As you can see, I had varying, but lower throughput using Window Sizes from 1-8 KBytes, ranging from 696-751 Kbps. However, increasing the Window Size to 16, 32, 56 and 64KBytes produced increasing throughput, peaking at 2168 Kbps with a Window Size of 64 KBytes.
There are situations where reducing Window Size may also improve TCP throughput. Since TCP is a reliable protocol, it will retransmit lost data. On a slower network with more retransmissions due to packet loss, throughput may improve by sending smaller amounts of data between acknowledgments, which will minimize retransmissions.
In addition to adjusting Window Size, MSS and Buffer Length values can also be adjusted, and their effects on TCP throughput can be observed. I’ll leave details on these options to a future blog. However, I do want to touch on the issue of units of measurement and how to normalize data between those units.
Storage and throughput are measured differently. Storage and file sizes are measured in bytes (1 byte = 8 bits) and commonly use binary units, with K indicating 1,024 (=2^10), M indicating 1,048,576 (=2^20), and G indicating 1,073,741,824 (=2^30).
Network throughput is measured in bits and commonly use metric units, or what is known as an SI unit (SI is French for International System of Units), with K indicating 1,000 (=10^3), M indicating 1,000,000 (=10^6), and G indicating 1,000,000,000 (=10^9).
So let’s say you’re trying to optimize your network for file transfer capability, and want to estimate how long file transfers will take per Gigabyte of data. Using Jperf, you can measure your expected throughput in kilobits per second. Let’s say your expected throughput is 2168 kilobits per second as measured in the above table using 64K Window Sizes.
First, convert Gigabytes to bits. 1 Gigabyte is 2^30 bytes, and each byte is 8 bits, so 2^30*8 coverts Gigabytes to bits. Then, divide by the throughput rate in bits to get the total seconds it will take to transfer each Gigabyte. The math looks like this:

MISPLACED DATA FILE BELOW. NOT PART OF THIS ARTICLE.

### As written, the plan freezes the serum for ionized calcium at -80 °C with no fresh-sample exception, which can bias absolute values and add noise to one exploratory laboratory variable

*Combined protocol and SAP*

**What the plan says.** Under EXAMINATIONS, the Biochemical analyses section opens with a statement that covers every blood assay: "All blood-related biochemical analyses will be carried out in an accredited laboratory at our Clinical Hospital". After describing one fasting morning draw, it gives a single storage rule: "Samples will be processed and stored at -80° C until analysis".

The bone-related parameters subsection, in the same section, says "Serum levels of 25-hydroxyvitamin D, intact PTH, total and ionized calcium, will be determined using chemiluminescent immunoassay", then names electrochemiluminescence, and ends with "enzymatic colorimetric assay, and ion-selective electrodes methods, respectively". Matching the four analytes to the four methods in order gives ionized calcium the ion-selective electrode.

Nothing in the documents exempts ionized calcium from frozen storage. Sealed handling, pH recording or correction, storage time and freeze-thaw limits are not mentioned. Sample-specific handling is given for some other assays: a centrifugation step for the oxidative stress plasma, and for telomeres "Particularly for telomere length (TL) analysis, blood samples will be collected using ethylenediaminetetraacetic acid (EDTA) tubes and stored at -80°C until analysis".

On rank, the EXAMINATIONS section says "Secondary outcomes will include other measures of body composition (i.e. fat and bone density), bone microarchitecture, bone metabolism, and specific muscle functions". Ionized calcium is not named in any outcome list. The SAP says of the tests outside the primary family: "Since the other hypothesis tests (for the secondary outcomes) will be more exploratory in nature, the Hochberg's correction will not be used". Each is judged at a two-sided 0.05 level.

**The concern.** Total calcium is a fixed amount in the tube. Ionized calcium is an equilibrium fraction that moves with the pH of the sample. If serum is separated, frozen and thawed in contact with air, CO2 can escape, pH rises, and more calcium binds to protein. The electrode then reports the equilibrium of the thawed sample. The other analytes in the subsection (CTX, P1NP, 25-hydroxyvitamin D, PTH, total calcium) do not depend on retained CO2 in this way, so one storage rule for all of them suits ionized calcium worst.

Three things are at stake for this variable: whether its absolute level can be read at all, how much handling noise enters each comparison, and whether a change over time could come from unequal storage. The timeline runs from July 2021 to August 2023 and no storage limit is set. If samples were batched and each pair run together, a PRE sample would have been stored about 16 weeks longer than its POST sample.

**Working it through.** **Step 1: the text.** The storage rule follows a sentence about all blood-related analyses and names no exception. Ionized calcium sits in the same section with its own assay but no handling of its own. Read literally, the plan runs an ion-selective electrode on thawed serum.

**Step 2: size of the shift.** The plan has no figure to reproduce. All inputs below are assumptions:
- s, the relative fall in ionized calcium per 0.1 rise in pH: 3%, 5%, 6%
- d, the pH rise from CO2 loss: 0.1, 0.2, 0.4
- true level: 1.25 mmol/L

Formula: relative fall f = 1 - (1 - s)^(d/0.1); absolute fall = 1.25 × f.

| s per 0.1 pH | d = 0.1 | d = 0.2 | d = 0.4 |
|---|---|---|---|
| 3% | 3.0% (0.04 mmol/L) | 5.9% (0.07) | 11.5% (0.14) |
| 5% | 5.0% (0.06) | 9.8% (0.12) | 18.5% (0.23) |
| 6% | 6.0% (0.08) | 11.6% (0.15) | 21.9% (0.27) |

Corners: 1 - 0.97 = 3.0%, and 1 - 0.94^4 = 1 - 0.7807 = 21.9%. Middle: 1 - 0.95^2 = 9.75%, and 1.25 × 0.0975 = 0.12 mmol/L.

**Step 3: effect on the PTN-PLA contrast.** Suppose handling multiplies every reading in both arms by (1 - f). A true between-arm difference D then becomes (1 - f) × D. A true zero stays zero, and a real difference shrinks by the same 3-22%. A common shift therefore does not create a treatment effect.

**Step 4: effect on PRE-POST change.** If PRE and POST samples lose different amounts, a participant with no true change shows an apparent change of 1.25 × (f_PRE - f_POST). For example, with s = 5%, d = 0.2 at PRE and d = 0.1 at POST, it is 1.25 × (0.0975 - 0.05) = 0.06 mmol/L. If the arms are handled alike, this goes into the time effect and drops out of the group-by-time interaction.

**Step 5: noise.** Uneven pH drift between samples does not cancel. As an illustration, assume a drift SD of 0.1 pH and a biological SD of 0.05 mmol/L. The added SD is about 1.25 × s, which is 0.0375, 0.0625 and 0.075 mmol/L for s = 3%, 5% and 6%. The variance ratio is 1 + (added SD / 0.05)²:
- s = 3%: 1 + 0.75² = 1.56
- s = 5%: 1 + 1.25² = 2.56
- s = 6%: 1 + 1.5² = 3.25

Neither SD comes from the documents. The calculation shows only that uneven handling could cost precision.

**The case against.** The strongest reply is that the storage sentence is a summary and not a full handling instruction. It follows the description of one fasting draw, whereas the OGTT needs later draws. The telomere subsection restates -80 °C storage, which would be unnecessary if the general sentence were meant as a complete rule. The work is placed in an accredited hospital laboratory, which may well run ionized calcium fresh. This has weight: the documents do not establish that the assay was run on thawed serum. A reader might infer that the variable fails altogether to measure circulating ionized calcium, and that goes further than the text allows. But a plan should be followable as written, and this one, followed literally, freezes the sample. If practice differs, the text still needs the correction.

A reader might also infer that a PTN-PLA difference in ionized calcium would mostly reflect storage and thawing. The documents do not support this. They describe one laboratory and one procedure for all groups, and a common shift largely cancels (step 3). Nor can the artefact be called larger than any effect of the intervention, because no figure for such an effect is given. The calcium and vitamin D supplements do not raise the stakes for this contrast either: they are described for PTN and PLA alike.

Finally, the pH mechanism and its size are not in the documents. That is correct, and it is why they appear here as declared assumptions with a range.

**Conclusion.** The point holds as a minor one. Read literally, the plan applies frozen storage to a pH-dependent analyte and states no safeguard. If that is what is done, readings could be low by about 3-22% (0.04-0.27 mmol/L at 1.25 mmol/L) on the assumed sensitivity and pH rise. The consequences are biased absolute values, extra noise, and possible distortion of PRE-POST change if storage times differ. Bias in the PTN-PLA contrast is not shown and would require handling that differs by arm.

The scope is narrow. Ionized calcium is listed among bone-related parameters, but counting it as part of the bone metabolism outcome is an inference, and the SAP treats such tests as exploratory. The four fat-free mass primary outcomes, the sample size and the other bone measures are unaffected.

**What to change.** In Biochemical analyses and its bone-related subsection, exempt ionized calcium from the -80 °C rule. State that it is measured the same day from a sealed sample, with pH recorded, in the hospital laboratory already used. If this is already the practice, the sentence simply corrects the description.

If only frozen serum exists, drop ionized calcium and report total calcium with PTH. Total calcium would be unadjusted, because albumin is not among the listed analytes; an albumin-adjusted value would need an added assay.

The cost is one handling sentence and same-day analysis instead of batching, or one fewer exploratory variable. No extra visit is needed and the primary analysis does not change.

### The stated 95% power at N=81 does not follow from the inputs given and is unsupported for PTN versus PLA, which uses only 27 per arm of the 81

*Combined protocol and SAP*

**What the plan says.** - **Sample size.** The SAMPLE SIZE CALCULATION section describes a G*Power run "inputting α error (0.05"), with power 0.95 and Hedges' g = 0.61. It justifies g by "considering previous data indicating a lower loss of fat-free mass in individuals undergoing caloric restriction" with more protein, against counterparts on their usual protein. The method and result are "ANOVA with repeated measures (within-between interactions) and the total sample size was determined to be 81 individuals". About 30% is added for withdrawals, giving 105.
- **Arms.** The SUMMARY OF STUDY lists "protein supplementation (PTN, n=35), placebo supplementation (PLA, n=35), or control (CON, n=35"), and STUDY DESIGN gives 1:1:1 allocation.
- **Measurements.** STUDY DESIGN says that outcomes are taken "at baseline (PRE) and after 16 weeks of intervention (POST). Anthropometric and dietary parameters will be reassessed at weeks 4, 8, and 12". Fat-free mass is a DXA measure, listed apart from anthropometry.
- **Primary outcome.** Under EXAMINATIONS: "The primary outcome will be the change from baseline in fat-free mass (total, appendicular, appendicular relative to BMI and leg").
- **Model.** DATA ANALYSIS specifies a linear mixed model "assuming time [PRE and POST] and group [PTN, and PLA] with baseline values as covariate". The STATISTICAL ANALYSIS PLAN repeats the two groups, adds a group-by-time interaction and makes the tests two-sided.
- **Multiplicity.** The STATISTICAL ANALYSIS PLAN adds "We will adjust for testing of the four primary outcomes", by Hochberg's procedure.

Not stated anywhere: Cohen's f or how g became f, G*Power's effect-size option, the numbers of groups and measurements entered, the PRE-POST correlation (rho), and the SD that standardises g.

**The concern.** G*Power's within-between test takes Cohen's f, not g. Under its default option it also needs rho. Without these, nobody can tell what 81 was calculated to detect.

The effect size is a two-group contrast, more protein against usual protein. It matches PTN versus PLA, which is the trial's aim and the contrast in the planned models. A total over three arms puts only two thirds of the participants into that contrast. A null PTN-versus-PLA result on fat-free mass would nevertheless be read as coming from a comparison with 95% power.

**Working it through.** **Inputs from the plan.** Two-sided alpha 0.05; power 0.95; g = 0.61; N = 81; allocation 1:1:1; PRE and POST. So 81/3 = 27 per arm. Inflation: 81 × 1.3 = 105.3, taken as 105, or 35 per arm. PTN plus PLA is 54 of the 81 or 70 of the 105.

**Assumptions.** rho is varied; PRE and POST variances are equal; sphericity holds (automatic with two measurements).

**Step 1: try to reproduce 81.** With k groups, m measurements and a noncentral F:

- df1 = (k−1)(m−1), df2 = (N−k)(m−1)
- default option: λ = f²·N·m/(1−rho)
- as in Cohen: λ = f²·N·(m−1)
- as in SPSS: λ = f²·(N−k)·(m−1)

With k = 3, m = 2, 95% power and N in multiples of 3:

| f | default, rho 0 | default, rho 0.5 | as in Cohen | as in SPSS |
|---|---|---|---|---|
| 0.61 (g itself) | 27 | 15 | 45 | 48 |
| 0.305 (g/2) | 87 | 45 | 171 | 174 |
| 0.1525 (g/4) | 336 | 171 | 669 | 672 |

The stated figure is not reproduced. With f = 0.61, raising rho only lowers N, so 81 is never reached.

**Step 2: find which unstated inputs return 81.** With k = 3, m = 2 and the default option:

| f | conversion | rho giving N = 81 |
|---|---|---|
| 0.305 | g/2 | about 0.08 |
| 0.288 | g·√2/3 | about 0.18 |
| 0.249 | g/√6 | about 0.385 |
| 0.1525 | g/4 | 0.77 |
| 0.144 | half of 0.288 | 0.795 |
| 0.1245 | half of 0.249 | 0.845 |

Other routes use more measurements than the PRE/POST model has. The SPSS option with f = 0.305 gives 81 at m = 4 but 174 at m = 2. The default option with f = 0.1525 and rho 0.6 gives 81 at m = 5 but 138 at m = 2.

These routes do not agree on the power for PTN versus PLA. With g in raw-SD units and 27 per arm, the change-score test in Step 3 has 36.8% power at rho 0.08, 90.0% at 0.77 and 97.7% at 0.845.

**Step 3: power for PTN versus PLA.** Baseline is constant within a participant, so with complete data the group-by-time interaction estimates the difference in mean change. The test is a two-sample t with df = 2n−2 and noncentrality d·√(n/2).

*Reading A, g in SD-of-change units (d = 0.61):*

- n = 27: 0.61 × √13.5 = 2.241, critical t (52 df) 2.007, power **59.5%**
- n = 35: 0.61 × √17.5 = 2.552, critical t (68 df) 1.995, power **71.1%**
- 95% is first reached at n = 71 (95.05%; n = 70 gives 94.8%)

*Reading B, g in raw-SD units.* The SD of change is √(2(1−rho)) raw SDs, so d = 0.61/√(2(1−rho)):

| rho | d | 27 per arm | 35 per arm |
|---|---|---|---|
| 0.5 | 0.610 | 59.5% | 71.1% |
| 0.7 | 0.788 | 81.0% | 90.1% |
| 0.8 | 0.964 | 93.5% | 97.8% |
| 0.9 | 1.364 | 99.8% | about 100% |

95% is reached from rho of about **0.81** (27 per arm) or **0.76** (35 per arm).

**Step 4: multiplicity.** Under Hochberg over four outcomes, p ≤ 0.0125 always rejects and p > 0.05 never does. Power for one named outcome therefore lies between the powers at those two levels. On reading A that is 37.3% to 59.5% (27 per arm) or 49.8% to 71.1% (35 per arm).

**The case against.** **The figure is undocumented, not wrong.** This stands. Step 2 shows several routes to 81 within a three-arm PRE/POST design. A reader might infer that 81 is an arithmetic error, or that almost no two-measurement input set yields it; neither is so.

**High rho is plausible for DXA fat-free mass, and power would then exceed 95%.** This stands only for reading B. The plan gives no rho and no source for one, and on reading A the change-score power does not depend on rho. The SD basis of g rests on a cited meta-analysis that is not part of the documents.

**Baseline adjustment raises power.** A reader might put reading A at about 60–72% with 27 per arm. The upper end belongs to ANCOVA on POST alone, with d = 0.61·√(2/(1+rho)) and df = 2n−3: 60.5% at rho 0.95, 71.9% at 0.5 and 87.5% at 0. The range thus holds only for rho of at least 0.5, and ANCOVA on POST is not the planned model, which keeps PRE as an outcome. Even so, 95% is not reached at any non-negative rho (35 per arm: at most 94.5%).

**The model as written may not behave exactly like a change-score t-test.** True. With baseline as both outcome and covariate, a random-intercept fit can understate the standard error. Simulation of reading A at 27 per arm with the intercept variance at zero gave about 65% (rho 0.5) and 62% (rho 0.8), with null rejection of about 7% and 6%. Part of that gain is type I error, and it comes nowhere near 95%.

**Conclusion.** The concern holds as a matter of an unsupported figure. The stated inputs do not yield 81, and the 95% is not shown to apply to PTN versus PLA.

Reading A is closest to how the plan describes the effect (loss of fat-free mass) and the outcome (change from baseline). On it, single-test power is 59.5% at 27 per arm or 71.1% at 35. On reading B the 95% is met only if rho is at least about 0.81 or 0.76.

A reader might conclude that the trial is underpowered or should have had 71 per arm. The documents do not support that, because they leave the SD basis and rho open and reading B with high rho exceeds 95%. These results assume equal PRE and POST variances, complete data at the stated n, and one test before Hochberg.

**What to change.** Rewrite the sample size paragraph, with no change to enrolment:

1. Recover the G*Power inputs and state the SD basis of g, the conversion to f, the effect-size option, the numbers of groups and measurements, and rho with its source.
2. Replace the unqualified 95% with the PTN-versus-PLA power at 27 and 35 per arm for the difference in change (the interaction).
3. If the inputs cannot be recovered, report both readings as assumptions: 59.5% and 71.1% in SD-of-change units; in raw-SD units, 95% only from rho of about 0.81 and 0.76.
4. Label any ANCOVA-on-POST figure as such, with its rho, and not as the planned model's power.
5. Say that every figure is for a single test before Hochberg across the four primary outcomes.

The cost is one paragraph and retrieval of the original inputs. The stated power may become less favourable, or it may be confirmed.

((2^30)*8)/(1/2168000)= 3962 seconds, or over 66 minutes per Gigabyte!
If "doing the math" isn’t your deal, then Jperf’s throughput measurements can be adjusted from bits to bytes per second by selecting the desired unit in a drop-down list as shown in Figure 3. For example, measuring network performance in kilobytes per second would eliminate converting bytes to bits and simplify the above equation.
Figure 3: Adjusting Jperf output format
The gist of this post was to demonstrate the use of Jperf to measure network performance. Measuring network performance isn’t all that difficult, as I’ve shown with both Iperf and Jperf. As I’ve stated in various product reviews, it is useful to have objective measurements to evaluate or benchmark a network.
If you’re considering adding a new router or switch to your network, do before and after tests to objectively determine the impact the new device has on your LAN. If you don’t see improvement, you might want to check your configurations and consider the value of the device you just installed. If you do see improvement, Jperf test results can provide numerical evidence of the positive impact you just had on your LAN!
In the last post of this series, I’ll look at how tweaking other iperf/jperf parameters can affect performance.